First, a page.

Quoting HermansCVR580 (Reply 3): I remember going down to training for UAL back in 1997 and coming back from ORD to MKE was a 737-200 along with a missed approach do to a KC-135 that was hanging out on the runway a bit to long. Oh how times have changed.
Yes, they certainly have. IMO, the best thing that came out of the UA/CO merger was the 737s. Hopefully they redeploy a few of them to MKE to replace the RJs.
BC77008 From United States of America, joined Sep 2011, 230 posts, RR: 0 Reply 5, posted (8 months 3 weeks 3 days 1 hour ago) and read 3605 times:
Quoting United1 (Reply 1): I think I heard somewhere that the seats in the grey row have an extra oxygen mast...parents with lap kids have to be seated in those rows. Very much a hold over from CO however...
You're almost right... At one time they were the extra oxygen mask rows for parents traveling with an infant. All aircraft have been reconfigured for some time now and now the extra oxygen masks are located in 3, 7, 11, 16, 19 and 19A. Instead of changing the seat covers, they instead came up with this catchy little phrase for us Flight Attendants to remember which row is suitable for an infant: At 3 o'clock I went to 7 - 11 and met a 16 year old who told me she was 19. Just about every FA on these aircraft know this jingle.
"He waited his whole damn life to take that flight. And as the plane crashed down he thought 'Well isn't this nice...'"
ORDnHKG From United States of America, joined Jul 2009, 185 posts, RR: 0 Reply 6, posted (8 months 3 weeks 2 days 20 hours ago) and read 3436 times:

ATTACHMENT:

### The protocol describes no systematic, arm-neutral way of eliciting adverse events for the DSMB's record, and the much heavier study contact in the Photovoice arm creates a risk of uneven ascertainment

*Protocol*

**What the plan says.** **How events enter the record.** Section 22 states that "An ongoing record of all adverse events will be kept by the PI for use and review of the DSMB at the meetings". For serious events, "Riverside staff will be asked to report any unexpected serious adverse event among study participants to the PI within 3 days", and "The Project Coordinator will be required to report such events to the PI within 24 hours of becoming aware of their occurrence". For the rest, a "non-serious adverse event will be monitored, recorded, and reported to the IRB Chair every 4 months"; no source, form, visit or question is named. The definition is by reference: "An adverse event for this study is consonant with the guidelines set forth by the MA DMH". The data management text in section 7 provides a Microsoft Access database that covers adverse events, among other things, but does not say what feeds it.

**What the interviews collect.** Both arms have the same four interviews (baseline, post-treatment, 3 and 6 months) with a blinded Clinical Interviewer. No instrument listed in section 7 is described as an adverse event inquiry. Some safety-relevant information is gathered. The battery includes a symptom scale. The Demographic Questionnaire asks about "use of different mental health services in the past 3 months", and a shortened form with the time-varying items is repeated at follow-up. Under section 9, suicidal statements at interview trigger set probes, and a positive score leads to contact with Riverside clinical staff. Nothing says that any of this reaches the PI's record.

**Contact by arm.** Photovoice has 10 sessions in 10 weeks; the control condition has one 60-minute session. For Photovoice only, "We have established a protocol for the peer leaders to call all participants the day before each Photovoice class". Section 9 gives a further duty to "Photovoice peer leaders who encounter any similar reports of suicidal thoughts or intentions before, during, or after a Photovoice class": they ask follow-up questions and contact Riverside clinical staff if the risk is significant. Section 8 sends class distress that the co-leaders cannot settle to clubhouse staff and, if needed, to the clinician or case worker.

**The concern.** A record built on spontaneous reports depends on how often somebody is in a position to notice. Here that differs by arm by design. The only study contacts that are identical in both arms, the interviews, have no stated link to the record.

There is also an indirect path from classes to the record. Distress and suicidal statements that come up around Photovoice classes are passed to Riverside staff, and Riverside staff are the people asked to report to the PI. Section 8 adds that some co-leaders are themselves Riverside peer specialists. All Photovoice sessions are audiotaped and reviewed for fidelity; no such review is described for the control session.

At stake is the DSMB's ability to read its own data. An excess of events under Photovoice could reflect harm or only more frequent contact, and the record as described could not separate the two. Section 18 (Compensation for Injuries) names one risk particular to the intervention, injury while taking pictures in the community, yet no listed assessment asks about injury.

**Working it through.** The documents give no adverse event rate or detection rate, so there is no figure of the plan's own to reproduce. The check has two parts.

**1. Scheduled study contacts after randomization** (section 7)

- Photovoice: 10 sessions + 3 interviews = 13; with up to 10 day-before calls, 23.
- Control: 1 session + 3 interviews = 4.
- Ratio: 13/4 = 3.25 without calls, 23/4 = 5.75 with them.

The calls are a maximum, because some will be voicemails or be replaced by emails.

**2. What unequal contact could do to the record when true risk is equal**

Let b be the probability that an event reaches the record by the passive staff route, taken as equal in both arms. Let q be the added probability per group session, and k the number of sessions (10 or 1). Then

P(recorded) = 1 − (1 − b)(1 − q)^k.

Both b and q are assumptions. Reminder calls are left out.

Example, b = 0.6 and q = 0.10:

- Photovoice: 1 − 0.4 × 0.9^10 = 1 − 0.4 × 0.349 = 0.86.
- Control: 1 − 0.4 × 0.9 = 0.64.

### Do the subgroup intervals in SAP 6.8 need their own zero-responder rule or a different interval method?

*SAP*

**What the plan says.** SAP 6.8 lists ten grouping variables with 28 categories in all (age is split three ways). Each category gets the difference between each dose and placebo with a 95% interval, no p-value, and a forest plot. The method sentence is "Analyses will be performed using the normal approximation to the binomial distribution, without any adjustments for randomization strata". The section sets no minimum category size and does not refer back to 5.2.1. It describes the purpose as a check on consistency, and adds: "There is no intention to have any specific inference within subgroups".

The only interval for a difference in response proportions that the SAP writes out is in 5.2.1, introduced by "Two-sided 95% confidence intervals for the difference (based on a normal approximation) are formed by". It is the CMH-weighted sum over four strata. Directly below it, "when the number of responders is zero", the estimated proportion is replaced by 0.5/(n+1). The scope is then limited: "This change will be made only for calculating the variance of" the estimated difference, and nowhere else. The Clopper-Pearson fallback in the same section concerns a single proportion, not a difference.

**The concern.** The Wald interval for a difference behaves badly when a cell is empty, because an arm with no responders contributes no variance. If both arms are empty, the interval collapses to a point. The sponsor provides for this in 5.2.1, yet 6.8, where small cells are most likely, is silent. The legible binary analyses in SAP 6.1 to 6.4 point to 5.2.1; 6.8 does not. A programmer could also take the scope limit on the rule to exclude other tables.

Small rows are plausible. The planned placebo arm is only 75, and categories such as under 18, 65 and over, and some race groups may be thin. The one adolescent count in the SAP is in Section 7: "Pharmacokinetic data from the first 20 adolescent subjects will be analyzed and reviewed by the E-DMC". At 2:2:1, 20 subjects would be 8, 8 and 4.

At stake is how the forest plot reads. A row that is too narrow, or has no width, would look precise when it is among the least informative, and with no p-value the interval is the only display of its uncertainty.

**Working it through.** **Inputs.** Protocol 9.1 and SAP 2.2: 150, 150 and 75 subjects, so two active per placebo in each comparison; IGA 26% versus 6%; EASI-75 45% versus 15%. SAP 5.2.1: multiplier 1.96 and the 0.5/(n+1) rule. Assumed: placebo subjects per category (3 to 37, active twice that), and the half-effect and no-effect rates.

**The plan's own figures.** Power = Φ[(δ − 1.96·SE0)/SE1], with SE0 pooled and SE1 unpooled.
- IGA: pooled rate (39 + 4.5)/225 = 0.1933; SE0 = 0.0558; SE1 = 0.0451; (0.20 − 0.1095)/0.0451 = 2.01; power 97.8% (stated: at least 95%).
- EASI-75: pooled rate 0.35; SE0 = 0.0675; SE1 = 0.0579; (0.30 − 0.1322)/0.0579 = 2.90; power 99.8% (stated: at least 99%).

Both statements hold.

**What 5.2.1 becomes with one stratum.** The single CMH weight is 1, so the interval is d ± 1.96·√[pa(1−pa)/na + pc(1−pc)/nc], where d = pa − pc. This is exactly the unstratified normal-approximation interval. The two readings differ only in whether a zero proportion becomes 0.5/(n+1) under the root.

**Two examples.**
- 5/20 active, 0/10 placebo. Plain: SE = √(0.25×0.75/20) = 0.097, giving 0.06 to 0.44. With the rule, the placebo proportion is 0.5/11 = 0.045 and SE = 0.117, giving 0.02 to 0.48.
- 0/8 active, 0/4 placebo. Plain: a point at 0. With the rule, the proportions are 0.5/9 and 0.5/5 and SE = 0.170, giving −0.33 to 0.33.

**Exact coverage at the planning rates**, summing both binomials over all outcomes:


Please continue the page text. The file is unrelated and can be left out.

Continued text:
Quoting KGRB (Reply 4): Yes, they certainly have. IMO, the best thing that came out of the UA/CO merger was the 737s. Hopefully they redeploy a few of them to MKE to replace the RJs.
Using 737 for ORD-MKE is overkilled anytime, even back in the 90s, there were only 1 or 2 flights per day was a 737, the rest of the flights were all BAe146.
Currently there are tons of flights with 3+ hours duration got downgraded to an RJ (to name a few IAD-DFW, ORD-YYC, ORD-MIA), those should be in priority to get swtich back to mainline than ORD-MKE ! Besides, ORD-MKE only serve as feeder service, no one would buy a stand alone ticket just for this segment, as driving would be a lot less expensive and much faster than flying, even Amtrak is much better option as well.
777ord From United States of America, joined May 2010, 355 posts, RR: 0 Reply 8, posted (8 months 3 weeks 2 days 1 hour ago) and read 3240 times:
So you are a new hire to UAL? Welcome! I hope you took a moment somewhere in your visit to come visit the NOC. I work up here on the 27th floor, and it really opens your eyes to just how massive this operation is.
KGRB From United States of America, joined Sep 2010, 614 posts, RR: 1 Reply 10, posted (8 months 2 weeks 4 hours ago) and read 2563 times:
Quoting 777ord (Reply 8): So you are a new hire to UAL? Welcome! I hope you took a moment somewhere in your visit to come visit the NOC. I work up here on the 27th floor, and it really opens your eyes to just how massive this operation is.
Sorry for the late response. I have been busy on vacation in Phoenix for the past week! I work for a vendor in ATW, which also handles DL Connection. Appleton-based Air Wisconsin has the UA contract (they've been there before UA Express even began!), but it turns over to us on September 22.
I have yet to visit the NOC, but I'd love to the next time I'm in Chicago. Hopefully by then the Willis is renamed to the 'United Tower.'